Imagine getting into a business where you have to wait up to 10 years before you even have the supplies to begin.

When you’re experimenting on new frontiers, that’s ok with the Mortensens.

It’s taken seven years for Kelly Mortensen and family to cultivate a wine grape that will thrive despite northern temperatures.

On their small McBride farm, they planted half a dozen varietals over the past seven years in the hope that one day they will be pouring McBride’s very own ice wine.

Now Mortensen says they will be sowing the two, possibly three, successful varietals over the remaining 2.5 acres of their 5-acre vineyard.

The new crops will need a few years to mature. But the experimentation is over. Their wine grapes can survive and thrive through -40 temperatures.

“We’ve talked about it so many years and now it’s finally happening,” he says.

If they produce wine, Mortensen says theirs will be the northern-most winery (using grapes) in North America.

Kyle Morensten, McBride, McBride Winery, BC Ice Wine
File photo of Kelly Morensten. Photo: Laura Keil.

Along the way he’s discovered some unintended perks about living in a colder climate – for one, the pests have not yet bothered his grapes. Secondly, the temperatures are better suited to the Okanagan for ice wine, where the grapes must be picked and processed at -8 degrees or lower. In the Okanagan you are not guaranteed those temperatures until mid-winter, whereas in McBride you often have those temperatures in October.

His grapes are hybrids specifically bred for a cold climate.

“They’ve ripened and they taste good – when you press them they’ll make a good wine,” he says of the grapes that materialized this year.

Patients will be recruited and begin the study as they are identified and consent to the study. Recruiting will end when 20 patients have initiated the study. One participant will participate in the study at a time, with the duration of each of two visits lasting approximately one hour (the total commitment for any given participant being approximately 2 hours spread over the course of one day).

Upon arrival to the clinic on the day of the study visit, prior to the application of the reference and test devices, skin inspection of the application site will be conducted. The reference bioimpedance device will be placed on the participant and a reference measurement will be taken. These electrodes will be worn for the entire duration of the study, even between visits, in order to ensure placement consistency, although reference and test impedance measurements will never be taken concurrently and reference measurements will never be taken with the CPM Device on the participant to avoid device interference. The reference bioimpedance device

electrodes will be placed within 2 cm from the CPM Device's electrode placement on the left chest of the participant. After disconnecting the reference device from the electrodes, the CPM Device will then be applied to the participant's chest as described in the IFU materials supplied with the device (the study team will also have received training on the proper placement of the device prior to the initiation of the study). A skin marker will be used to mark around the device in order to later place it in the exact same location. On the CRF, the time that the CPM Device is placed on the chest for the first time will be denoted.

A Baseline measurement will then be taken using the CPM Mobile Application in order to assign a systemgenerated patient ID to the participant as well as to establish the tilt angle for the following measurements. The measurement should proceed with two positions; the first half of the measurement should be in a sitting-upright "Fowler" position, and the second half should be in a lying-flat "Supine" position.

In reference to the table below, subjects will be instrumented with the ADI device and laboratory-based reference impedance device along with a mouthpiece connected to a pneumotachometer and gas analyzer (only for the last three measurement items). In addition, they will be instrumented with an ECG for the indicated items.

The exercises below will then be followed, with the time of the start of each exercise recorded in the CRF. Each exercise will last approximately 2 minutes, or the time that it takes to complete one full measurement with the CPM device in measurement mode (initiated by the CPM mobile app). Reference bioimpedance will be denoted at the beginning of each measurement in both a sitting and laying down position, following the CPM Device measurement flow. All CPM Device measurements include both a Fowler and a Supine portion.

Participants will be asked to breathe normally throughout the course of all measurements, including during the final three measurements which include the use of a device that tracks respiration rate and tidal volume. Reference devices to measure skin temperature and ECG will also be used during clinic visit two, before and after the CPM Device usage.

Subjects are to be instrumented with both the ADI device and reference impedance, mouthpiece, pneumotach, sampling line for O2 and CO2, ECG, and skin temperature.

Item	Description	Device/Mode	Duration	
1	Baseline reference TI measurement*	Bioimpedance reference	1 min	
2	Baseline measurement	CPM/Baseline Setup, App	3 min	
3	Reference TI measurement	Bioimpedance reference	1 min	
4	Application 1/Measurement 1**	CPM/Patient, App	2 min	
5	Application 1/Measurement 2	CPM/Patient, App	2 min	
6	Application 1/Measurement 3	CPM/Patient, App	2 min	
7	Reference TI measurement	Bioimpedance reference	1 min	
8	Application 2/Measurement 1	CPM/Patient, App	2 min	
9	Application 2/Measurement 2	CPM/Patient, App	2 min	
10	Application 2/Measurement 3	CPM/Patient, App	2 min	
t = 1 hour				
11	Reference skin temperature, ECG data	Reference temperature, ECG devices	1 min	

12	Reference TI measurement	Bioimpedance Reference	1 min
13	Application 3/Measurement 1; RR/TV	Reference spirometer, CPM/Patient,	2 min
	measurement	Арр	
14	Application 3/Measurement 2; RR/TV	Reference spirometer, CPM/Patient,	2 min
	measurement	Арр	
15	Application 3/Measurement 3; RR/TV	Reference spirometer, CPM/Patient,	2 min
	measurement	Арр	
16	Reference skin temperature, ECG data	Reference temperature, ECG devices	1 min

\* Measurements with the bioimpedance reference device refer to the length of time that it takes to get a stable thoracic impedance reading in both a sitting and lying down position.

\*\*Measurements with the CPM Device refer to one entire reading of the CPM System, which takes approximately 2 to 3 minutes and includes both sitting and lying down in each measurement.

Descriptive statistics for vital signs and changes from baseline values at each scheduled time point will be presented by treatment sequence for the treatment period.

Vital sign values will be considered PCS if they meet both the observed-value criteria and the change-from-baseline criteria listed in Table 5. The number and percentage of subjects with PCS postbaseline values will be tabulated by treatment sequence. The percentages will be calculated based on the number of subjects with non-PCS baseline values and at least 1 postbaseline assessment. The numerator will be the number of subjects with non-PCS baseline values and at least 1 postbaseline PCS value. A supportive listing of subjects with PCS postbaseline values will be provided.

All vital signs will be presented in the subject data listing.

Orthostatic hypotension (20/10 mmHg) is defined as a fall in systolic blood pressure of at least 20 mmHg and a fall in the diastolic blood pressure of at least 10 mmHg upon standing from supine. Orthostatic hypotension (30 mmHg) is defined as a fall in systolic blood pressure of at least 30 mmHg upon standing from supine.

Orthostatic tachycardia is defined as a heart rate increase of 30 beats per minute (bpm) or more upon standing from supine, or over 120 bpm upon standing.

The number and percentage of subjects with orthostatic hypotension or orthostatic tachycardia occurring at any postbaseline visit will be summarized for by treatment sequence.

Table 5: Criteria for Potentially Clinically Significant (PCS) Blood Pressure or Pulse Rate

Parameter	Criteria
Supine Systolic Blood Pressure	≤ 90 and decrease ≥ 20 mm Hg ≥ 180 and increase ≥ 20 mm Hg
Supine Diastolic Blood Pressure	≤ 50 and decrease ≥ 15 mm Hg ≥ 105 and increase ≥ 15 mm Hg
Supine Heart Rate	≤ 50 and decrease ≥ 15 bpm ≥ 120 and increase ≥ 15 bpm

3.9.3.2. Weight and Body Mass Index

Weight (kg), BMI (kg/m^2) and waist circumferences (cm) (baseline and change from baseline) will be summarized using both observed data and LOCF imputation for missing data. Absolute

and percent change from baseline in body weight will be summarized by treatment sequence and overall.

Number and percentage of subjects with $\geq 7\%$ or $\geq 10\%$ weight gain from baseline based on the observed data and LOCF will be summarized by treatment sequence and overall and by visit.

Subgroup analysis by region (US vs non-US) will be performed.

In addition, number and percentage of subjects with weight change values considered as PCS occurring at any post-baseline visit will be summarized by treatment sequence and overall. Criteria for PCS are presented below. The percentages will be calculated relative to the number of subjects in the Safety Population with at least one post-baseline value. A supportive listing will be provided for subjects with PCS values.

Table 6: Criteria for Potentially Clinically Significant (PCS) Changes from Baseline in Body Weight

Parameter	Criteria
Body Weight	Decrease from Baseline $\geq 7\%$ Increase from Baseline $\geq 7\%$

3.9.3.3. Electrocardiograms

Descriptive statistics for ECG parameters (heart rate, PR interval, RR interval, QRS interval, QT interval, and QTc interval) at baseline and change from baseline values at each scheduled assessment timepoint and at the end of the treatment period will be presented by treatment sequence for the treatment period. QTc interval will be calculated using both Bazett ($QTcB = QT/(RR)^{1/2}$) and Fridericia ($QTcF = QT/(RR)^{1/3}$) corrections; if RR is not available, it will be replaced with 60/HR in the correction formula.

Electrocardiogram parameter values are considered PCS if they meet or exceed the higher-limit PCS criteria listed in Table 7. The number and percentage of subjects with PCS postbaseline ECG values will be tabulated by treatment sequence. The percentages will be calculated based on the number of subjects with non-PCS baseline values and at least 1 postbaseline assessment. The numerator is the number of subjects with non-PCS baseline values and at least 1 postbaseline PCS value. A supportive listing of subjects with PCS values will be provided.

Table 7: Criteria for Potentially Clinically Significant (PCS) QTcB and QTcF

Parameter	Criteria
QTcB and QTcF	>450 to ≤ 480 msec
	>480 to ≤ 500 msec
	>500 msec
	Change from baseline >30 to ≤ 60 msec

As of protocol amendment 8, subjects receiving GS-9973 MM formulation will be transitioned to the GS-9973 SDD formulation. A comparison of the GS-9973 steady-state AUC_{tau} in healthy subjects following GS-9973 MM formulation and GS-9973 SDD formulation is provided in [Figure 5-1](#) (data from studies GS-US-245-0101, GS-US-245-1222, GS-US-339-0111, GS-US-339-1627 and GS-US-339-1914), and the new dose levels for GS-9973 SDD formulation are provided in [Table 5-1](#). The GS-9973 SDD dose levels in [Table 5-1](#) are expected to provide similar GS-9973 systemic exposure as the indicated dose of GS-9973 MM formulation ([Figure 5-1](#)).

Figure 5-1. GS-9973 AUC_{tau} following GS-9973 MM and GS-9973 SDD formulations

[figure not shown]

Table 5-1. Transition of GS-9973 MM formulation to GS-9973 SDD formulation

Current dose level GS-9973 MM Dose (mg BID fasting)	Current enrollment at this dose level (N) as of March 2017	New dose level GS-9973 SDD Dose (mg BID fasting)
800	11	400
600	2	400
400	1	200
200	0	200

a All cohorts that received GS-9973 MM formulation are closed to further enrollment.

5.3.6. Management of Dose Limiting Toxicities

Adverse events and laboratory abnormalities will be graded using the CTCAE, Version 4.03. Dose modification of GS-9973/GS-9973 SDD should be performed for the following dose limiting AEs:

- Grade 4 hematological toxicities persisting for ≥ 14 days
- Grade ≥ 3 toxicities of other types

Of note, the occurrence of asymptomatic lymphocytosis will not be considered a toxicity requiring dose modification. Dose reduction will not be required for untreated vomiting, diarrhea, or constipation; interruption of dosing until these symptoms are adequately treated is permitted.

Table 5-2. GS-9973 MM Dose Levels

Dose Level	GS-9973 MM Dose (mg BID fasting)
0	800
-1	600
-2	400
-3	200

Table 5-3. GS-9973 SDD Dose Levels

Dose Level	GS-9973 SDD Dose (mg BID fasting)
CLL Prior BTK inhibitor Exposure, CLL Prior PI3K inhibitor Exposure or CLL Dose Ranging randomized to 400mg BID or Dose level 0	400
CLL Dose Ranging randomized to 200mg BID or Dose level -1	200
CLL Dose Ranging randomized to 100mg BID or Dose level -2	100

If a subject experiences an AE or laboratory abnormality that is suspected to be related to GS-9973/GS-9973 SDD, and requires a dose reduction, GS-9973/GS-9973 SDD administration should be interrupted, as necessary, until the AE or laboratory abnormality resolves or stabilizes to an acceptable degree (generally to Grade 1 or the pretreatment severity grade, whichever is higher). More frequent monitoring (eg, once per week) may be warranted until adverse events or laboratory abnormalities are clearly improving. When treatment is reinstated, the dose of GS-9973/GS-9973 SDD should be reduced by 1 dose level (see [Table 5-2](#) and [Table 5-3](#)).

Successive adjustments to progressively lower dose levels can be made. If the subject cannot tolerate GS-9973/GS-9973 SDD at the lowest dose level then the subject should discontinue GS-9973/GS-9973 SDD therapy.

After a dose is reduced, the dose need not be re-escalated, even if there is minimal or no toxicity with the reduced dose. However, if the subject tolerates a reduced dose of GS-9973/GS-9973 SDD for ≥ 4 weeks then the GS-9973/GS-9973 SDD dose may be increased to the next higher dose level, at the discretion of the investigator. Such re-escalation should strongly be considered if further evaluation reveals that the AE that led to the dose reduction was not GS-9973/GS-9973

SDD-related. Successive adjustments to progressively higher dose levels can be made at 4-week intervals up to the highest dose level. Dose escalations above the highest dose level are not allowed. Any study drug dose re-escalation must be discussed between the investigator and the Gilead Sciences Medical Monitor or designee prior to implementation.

There is no roadmap for this venture, he says, but hopes they will be in production within five years.

“Am I confident? Yeah maybe. We’re saying ‘Look we can make it work; now we have to make it work.’

He says now that they have rootstock that is acclimatized to this valley, they can plant more and learn how to manage the grapes over time.

“It’s one more egg in the basket for the Robson Valley.”

He notes many Robson Valley residents grow table grapes, which are easier to grow. Wine grapes require more sugars to produce the alcohol and taste. Table grapes can also ripen indoors meaning you don’t need as long a growing season.

The Mortensen’s are using a biodynamic farming model, meaning they are attempting to be self-sufficient. For instance, they let the chickens and horses graze in the orchard to keep weeds down and for manure.

While he is optimistic, there is still plenty of work to do before McBride has its first local wine tasting. But a good struggle doesn’t seem to daunt him. In fact, in may be good for the wine.

“A good wine is the sign of a good struggle so let these things struggle.”

By: Laura Keil